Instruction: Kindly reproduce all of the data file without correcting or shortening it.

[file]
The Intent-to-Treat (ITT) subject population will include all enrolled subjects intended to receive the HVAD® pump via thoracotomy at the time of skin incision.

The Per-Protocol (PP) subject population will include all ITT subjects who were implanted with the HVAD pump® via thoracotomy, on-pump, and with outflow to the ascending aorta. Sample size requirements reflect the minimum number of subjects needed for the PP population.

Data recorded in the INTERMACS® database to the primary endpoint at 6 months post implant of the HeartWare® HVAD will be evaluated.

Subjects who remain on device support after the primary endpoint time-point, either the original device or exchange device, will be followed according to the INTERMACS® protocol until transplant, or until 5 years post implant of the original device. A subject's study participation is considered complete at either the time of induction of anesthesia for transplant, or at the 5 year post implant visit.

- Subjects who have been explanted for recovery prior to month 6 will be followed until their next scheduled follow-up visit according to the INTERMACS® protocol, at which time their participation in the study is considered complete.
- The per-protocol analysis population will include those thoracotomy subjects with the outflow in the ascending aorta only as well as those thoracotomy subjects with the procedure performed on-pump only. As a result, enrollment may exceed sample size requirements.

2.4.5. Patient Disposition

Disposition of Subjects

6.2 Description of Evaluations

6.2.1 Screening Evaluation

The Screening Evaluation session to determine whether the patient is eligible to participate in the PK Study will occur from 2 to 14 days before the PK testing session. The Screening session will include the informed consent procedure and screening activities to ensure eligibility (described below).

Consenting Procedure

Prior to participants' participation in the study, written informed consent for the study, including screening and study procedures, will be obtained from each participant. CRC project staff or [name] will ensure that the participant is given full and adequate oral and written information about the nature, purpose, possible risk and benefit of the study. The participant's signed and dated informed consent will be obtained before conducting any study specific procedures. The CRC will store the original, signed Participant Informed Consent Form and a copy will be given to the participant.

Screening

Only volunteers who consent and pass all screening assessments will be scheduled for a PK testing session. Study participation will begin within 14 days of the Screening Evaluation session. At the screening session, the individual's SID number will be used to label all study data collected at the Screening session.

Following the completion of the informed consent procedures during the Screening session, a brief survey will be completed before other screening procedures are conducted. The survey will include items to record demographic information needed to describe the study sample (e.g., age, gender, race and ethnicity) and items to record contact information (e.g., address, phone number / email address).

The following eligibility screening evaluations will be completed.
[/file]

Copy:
The Intent-to-Treat (ITT) subject population will include all enrolled subjects intended to receive the HVAD® pump via thoracotomy at the time of skin incision.

The Per-Protocol (PP) subject population will include all ITT subjects who were implanted with the HVAD pump® via thoracotomy, on-pump, and with outflow to the ascending aorta. Sample size requirements reflect the minimum number of subjects needed for the PP population.

Data recorded in the INTERMACS® database to the primary endpoint at 6 months post implant of the HeartWare® HVAD will be evaluated.

Subjects who remain on device support after the primary endpoint time-point, either the original device or exchange device, will be followed according to the INTERMACS® protocol until transplant, or until 5 years post implant of the original device. A subject's study participation is considered complete at either the time of induction of anesthesia for transplant, or at the 5 year post implant visit.

- Subjects who have been explanted for recovery prior to month 6 will be followed until their next scheduled follow-up visit according to the INTERMACS® protocol, at which time their participation in the study is considered complete.
- The per-protocol analysis population will include those thoracotomy subjects with the outflow in the ascending aorta only as well as those thoracotomy subjects with the procedure performed on-pump only. As a result, enrollment may exceed sample size requirements.

2.4.5. Patient Disposition

Disposition of Subjects

6.2 Description of Evaluations

6.2.1 Screening Evaluation

The Screening Evaluation session to determine whether the patient is eligible to participate in the PK Study will occur from 2 to 14 days before the PK testing session. The Screening session will include the informed consent procedure and screening activities to ensure eligibility (described below).

Consenting Procedure

Prior to participants' participation in the study, written informed consent for the study, including screening and study procedures, will be obtained from each participant. CRC project staff or [name] will ensure that the participant is given full and adequate oral and written information about the nature, purpose, possible risk and benefit of the study. The participant's signed and dated informed consent will be obtained before conducting any study specific procedures. The CRC will store the original, signed Participant Informed Consent Form and a copy will be given to the participant.

Screening

Only volunteers who consent and pass all screening assessments will be scheduled for a PK testing session. Study participation will begin within 14 days of the Screening Evaluation session. At the screening session, the individual's SID number will be used to label all study data collected at the Screening session.

Following the completion of the informed consent procedures during the Screening session, a brief survey will be completed before other screening procedures are conducted. The survey will include items to record demographic information needed to describe the study sample (e.g., age, gender, race and ethnicity) and items to record contact information (e.g., address, phone number / email address).

The following eligibility screening evaluations will be completed.